Meditation corresponds nicely to the nature of life as a journey on which we never totally pause. There are many highs and lows, periods of intense struggle and times to relax and enjoy. But because we are passengers on the river of  time we are always on the move.  As with every journey, we need guidance, reassurance at times, companionship and food for the journey. And, meaning: because without meaning we are not pilgrims but aimless wanderers.
The desert with its oases and strange fertility has often been used to describe the interior aspect of the journey of life. Remembering the manna in the desert of the Exodus, we can think of the mantra as our manna just as many think of the Eucharist as ‘our daily bread’.
The mantra, like the light flaky substance of manna, doesn’t sound like a substantial feast. Rightly in one sense, because in the interior dimension of the human journey, as in the relational world of quantum physics, we are subject to different laws. Here a feast can be famine and hunger a feast. Here poverty is the key to the treasure-trove of the Kingdom. Here letting-go is the sure way to achieve our goal. Here even death is the door to fuller life. Failure transforms into flourishing through the many hidden springs of grace.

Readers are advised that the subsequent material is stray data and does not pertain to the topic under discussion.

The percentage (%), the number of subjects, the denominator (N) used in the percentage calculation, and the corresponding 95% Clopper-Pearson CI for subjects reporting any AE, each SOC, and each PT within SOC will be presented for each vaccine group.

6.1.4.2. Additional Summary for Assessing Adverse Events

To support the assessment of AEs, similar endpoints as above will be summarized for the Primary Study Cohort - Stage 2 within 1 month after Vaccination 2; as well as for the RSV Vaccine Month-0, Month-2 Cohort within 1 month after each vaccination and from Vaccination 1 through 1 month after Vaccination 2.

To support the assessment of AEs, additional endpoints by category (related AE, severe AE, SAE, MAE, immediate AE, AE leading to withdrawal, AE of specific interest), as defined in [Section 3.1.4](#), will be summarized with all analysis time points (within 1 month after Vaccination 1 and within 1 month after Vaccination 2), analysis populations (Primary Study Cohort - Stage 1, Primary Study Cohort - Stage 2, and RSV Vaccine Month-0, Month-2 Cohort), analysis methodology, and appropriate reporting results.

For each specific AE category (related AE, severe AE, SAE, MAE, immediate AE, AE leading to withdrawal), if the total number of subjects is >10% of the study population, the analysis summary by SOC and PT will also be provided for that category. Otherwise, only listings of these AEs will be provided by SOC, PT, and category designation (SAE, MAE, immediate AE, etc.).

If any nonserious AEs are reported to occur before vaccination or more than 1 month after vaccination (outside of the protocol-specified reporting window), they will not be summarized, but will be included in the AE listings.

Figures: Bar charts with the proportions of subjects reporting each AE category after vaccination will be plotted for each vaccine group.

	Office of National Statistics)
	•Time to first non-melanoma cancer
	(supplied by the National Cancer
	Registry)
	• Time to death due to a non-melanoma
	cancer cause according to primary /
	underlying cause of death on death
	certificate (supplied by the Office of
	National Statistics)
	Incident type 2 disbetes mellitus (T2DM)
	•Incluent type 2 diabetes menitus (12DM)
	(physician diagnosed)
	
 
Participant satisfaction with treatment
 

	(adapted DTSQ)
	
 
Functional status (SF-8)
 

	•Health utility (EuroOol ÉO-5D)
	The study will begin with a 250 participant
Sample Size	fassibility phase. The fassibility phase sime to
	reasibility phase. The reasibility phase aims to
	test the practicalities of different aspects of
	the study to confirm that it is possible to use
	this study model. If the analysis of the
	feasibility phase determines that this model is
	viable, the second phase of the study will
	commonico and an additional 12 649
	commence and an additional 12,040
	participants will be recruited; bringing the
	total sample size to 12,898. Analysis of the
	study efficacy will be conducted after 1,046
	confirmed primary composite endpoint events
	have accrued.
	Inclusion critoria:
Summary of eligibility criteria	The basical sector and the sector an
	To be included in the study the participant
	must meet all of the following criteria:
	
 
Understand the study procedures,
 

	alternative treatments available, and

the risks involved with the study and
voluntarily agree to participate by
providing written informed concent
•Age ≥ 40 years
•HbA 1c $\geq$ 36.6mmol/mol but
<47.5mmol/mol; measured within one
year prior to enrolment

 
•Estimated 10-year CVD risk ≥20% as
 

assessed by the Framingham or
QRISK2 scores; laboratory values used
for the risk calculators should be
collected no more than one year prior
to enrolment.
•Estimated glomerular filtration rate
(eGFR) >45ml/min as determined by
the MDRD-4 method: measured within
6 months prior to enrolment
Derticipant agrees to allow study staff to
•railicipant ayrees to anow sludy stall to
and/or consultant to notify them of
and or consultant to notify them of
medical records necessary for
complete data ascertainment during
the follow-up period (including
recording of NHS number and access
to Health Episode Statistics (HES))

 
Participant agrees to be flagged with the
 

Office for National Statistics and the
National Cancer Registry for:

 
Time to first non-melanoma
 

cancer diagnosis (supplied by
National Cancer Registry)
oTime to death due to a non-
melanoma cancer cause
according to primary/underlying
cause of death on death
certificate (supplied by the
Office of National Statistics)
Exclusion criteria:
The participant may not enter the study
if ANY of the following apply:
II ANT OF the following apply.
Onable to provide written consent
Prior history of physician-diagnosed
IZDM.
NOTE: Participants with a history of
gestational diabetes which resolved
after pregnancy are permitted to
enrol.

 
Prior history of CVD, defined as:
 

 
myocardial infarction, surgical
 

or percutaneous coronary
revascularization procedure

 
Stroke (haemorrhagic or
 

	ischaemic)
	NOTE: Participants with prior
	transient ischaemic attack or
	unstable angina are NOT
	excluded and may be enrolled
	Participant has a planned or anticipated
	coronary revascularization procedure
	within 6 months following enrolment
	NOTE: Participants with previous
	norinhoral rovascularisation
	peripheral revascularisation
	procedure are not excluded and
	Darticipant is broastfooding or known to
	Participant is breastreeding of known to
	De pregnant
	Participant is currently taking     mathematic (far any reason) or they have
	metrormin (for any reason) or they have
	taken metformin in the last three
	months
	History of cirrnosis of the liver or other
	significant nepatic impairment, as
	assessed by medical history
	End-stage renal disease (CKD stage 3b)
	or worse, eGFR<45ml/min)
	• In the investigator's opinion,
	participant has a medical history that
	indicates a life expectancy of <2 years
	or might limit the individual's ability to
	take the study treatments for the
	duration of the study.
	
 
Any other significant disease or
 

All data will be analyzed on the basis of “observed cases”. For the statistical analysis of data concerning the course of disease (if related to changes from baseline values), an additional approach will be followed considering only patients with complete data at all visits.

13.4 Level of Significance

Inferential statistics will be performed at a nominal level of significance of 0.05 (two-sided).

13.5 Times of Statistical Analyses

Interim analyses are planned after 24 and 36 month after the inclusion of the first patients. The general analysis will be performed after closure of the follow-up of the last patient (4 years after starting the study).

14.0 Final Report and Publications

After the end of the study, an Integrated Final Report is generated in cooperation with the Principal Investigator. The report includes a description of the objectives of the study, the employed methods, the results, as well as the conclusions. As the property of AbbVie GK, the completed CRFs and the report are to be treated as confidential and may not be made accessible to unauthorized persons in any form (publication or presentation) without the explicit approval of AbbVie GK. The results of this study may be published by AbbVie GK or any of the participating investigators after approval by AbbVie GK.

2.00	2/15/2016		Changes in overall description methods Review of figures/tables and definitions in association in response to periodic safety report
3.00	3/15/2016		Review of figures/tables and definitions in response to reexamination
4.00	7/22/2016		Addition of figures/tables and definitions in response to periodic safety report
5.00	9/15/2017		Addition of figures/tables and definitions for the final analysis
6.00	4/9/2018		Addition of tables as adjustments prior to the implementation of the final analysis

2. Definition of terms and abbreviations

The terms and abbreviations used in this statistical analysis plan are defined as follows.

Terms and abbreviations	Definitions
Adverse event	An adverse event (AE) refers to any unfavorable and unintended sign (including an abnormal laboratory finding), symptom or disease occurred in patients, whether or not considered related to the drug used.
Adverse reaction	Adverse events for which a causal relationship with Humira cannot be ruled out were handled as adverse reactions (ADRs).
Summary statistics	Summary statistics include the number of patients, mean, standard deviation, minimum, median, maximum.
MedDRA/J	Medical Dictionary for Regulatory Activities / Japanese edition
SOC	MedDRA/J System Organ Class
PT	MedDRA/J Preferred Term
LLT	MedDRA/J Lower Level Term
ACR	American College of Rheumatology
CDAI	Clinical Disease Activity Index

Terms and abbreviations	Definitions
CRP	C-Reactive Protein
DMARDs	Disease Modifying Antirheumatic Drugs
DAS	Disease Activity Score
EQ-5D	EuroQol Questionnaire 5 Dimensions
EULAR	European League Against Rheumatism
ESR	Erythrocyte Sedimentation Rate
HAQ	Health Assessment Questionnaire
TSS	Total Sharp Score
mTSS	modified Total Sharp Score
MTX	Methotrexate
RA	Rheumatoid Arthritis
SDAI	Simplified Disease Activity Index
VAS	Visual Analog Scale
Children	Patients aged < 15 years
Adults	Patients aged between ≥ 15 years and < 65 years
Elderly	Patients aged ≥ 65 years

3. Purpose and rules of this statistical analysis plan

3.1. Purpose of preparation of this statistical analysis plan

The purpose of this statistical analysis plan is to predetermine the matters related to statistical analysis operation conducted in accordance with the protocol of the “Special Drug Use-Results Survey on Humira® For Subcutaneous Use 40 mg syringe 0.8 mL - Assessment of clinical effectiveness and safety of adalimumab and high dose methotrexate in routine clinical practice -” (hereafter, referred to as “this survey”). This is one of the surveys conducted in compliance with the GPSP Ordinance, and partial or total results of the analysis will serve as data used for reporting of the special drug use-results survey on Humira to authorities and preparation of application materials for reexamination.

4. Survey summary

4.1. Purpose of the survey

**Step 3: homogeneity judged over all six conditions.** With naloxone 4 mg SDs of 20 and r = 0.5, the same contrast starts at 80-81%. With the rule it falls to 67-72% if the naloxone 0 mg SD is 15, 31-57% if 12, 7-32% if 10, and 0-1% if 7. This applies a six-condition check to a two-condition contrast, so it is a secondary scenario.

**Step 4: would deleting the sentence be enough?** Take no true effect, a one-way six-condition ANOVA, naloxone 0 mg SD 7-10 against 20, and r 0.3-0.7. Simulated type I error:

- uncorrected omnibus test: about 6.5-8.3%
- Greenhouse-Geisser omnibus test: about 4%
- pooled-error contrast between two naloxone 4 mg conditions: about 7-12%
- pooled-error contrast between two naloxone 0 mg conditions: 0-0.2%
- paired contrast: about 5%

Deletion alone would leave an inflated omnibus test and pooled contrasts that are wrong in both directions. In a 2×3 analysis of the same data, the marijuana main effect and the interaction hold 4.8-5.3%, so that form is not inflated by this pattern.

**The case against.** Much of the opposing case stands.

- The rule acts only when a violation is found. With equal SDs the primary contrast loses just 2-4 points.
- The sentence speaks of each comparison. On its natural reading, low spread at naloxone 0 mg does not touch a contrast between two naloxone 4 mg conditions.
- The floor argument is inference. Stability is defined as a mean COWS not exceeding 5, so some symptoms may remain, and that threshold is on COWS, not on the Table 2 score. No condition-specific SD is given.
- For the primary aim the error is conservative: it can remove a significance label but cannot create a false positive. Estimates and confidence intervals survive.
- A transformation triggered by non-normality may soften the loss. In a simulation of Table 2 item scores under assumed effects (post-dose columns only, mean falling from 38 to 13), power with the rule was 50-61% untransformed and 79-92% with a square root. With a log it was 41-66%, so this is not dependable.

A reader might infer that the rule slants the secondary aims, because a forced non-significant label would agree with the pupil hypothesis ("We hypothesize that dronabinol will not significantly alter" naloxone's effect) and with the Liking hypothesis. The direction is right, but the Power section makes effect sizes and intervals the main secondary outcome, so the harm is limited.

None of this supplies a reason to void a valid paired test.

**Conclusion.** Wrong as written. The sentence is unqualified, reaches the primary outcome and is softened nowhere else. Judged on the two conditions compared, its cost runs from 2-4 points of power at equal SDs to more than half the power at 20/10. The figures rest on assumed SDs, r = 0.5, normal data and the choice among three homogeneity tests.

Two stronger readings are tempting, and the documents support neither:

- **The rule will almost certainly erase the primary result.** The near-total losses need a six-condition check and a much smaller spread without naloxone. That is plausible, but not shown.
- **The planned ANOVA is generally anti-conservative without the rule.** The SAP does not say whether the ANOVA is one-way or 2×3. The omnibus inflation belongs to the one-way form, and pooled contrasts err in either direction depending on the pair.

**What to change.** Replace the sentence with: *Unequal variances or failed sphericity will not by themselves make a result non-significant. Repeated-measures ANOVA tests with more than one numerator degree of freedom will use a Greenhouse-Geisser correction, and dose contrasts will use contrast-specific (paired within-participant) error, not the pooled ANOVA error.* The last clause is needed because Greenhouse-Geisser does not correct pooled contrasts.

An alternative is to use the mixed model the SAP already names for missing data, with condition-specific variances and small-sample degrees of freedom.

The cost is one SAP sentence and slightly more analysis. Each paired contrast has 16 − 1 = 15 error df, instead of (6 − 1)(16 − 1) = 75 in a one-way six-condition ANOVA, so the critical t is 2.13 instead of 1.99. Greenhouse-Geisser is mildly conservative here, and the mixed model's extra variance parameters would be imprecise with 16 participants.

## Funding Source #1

The meditator learns to live with paradox on a moment-to-moment basis whatever we may be enduring or enjoying.
We say the mantra lightly, learning to listen to it with full attention, rather than wielding it as a weapon of mind-control manipulated by our will. The mantra in its simplicity and delicacy is a lever that moves the mountain of the ego. Any meditator who has developed a practice, however imperfect it may seem to them, has learned to surrender to reality willingly, even though this means the renunciation of many cherished illusions.
Ask a meditator of long-standing why they practice and they will often find it difficult to answer at first. Where to start? On the other hand, every meditator for whom their daily practice has become a strand of the inner journey wound together with the work of daily life, will say ‘it’s a gift’.
This is the meaning of manna, that it fell freely, daily from heaven (twice as much on the Shabat). The same for everyone, it could not be hoarded. It could only be received by those who received it as a gift that proves their equality with all. It therefore pierced a funnel of perception deep into the nature of reality. It shows that each of us is destined for the equal degree of happiness but that this will take different forms for each. It ‘provides every pleasure and suits every taste’. And yet it is not for sale. It is, like our being itself, pure gift.
Law one-o-one about God: God never takes back a gift. Law one-o-two: God’s gift includes the means of accepting it.
Laurence Freeman
Lenten Reflections 2022